It is been a while sense my last post. I took a blogging sabbatical due to joining a start up. Now that I have my bearings again, I am re-engaging on the right brain in a left brain world tact that I started back in January.
One of my favorite author finds a few years back is Richard Florida. Richard is Professor of Business and Creativity at the Rotman School of Management, University of Toronto and has authored several books on the “Creative Class”. His approach is based on a unique analysis of creative types by their geographic clustering and how that phenomenon shapes cities and associated communities across the globe. I am now reading his new book – Who’s Your City and am thinking about my own life and where I ultimately want to end up.
As we are all experiencing the ill effects of gas price shock, not to mention other inflationary impacts, I have been paying attention to the re-emergence of urban renewal. As the population ages, you can see empty nester’s returning to city life as a way to re-live easily accessible night life, restaurants, performances and the like. You can sense the return to “local food sources”, the desire to clean up our environment and the idea of riding your bike can be good on many levels.
Richard’s recent post on Spatial Fix, struck me as a strong correlation to the kinds of things that I am focused on with Spatial Shift.
A quote from The New Spatial Fix…
We are now passing through the early development of a wholly new geographic order – what geographers call “the spatial fix” – of which the move back toward the city is just one part.
Suburbanization was the spatial fix for the industrial age – the geographic expression of mass production. Low-cost mortgages, massive highway systems and suburban infrastructure projects fuelled the industrial engine of postwar capitalism, propelling demand for cars, appliances and all sorts of industrial goods.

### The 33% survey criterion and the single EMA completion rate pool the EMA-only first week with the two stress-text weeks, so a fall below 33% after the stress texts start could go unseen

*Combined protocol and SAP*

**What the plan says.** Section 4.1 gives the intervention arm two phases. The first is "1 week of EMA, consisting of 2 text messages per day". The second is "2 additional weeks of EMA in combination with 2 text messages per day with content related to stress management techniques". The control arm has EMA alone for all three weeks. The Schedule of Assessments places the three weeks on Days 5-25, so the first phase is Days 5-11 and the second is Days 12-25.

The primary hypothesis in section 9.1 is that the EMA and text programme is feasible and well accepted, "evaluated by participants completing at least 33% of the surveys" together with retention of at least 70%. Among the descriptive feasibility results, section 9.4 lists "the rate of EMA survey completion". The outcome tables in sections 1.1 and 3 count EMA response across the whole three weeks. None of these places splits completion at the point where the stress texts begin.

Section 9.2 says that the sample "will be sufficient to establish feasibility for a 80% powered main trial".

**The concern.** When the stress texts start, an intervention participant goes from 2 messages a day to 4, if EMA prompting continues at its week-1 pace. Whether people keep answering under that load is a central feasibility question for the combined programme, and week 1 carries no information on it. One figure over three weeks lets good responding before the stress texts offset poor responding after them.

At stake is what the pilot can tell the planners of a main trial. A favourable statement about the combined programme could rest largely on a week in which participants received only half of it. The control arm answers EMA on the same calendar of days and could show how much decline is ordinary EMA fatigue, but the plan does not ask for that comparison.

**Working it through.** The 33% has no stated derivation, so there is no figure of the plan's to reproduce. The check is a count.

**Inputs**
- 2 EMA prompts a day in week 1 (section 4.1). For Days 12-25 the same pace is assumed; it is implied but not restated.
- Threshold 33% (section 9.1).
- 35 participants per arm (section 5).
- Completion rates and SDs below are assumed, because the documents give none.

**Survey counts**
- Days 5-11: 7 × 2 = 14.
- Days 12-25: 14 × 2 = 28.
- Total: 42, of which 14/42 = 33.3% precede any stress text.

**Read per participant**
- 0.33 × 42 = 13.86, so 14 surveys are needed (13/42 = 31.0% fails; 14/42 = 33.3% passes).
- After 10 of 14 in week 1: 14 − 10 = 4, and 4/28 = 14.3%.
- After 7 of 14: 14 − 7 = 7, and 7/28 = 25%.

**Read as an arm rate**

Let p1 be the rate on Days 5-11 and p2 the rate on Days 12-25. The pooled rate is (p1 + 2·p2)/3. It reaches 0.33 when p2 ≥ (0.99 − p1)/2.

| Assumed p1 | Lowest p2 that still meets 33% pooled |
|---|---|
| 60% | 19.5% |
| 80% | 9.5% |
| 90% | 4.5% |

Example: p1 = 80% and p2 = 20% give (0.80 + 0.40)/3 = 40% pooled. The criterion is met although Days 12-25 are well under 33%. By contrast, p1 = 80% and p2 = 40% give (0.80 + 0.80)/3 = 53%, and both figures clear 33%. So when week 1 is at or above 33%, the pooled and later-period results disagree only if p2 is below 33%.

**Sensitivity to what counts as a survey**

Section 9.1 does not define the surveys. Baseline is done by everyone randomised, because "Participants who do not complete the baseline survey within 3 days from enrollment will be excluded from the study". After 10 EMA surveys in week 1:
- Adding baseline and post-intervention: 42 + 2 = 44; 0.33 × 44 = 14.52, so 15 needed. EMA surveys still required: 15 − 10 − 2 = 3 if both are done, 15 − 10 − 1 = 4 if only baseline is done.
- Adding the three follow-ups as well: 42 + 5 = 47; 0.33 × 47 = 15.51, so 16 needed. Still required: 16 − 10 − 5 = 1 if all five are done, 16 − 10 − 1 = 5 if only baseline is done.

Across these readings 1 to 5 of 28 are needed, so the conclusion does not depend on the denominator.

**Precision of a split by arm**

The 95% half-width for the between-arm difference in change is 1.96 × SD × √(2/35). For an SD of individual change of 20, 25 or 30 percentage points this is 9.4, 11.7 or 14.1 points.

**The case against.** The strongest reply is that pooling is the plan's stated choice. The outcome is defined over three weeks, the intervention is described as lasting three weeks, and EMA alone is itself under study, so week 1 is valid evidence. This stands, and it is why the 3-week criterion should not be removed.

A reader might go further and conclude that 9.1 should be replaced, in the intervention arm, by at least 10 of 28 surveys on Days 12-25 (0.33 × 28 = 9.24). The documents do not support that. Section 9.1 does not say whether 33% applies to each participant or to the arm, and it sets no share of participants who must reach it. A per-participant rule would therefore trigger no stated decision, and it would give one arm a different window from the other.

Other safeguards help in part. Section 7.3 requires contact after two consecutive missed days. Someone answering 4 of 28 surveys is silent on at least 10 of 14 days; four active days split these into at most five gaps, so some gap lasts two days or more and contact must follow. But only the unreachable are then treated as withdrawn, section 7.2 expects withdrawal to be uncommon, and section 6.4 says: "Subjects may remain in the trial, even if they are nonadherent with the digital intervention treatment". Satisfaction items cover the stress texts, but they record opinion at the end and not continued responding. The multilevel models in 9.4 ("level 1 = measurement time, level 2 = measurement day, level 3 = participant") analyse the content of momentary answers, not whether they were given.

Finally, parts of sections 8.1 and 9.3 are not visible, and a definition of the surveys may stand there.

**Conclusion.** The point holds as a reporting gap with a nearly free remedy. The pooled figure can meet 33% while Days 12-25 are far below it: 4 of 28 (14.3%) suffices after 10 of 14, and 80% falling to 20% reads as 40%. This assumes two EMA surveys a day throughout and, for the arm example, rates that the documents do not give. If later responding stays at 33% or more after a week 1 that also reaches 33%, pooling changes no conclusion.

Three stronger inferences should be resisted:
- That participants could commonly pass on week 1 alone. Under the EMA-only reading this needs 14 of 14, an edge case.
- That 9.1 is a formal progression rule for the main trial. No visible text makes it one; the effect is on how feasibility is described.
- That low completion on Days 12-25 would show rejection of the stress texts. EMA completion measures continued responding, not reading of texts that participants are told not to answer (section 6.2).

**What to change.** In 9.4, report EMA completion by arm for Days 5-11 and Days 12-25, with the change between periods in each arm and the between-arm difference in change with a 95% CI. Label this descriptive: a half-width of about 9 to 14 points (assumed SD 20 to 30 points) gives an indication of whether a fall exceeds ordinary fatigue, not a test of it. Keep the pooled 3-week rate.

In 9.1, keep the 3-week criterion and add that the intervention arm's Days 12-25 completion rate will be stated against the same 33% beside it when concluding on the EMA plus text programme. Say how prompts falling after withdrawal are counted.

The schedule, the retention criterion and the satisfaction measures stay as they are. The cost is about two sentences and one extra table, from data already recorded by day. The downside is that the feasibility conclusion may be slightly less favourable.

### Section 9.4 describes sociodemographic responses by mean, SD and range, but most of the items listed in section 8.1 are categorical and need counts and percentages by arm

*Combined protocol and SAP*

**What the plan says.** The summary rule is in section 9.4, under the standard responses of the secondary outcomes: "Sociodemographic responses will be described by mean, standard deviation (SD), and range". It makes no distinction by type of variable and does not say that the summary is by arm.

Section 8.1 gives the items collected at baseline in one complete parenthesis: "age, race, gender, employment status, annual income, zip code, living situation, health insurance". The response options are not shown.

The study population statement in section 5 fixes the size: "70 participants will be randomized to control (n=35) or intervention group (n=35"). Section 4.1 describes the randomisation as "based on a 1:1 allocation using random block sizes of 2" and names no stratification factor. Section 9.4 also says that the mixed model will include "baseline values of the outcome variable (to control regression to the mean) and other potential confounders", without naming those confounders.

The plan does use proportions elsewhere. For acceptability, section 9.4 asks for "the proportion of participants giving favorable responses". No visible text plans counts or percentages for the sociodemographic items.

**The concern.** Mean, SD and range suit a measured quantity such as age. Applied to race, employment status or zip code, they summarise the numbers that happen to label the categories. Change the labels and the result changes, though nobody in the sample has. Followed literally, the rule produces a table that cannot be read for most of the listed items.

The creative economy is giving rise to a new spatial fix and a very different geography – the contours of which are only now emerging.
As someone who lived in the city, had a family and moved to the burbs, my wife and I yearn to go back to the city. My new job requires that I drive 50 miles each way every day. Quite the transition from my 22 minute bart ride with my previous company. I am living the conflicted nature of missing the city vibe, pouring cash into my tank every week and wondering what will become of the next few years.
I believe the observations behind The New Spatial Fix is only the beginning of a transformation that will ultimately begin reshaping the way we live and conduct business. One only needs to look at the emergence of Dubai as the hot destination for innovation, new forms of education (lead by American universities and professorial talent) to see that new city-states are forming, ready to take a seat at the global table.
Talent, community and infrastructure will ultimately make the notion of commuting a by-gone verb of yesterday. We are witnessing a rapid shift before our very eyes on multiple fronts. A very exciting time, as long as you embrace change.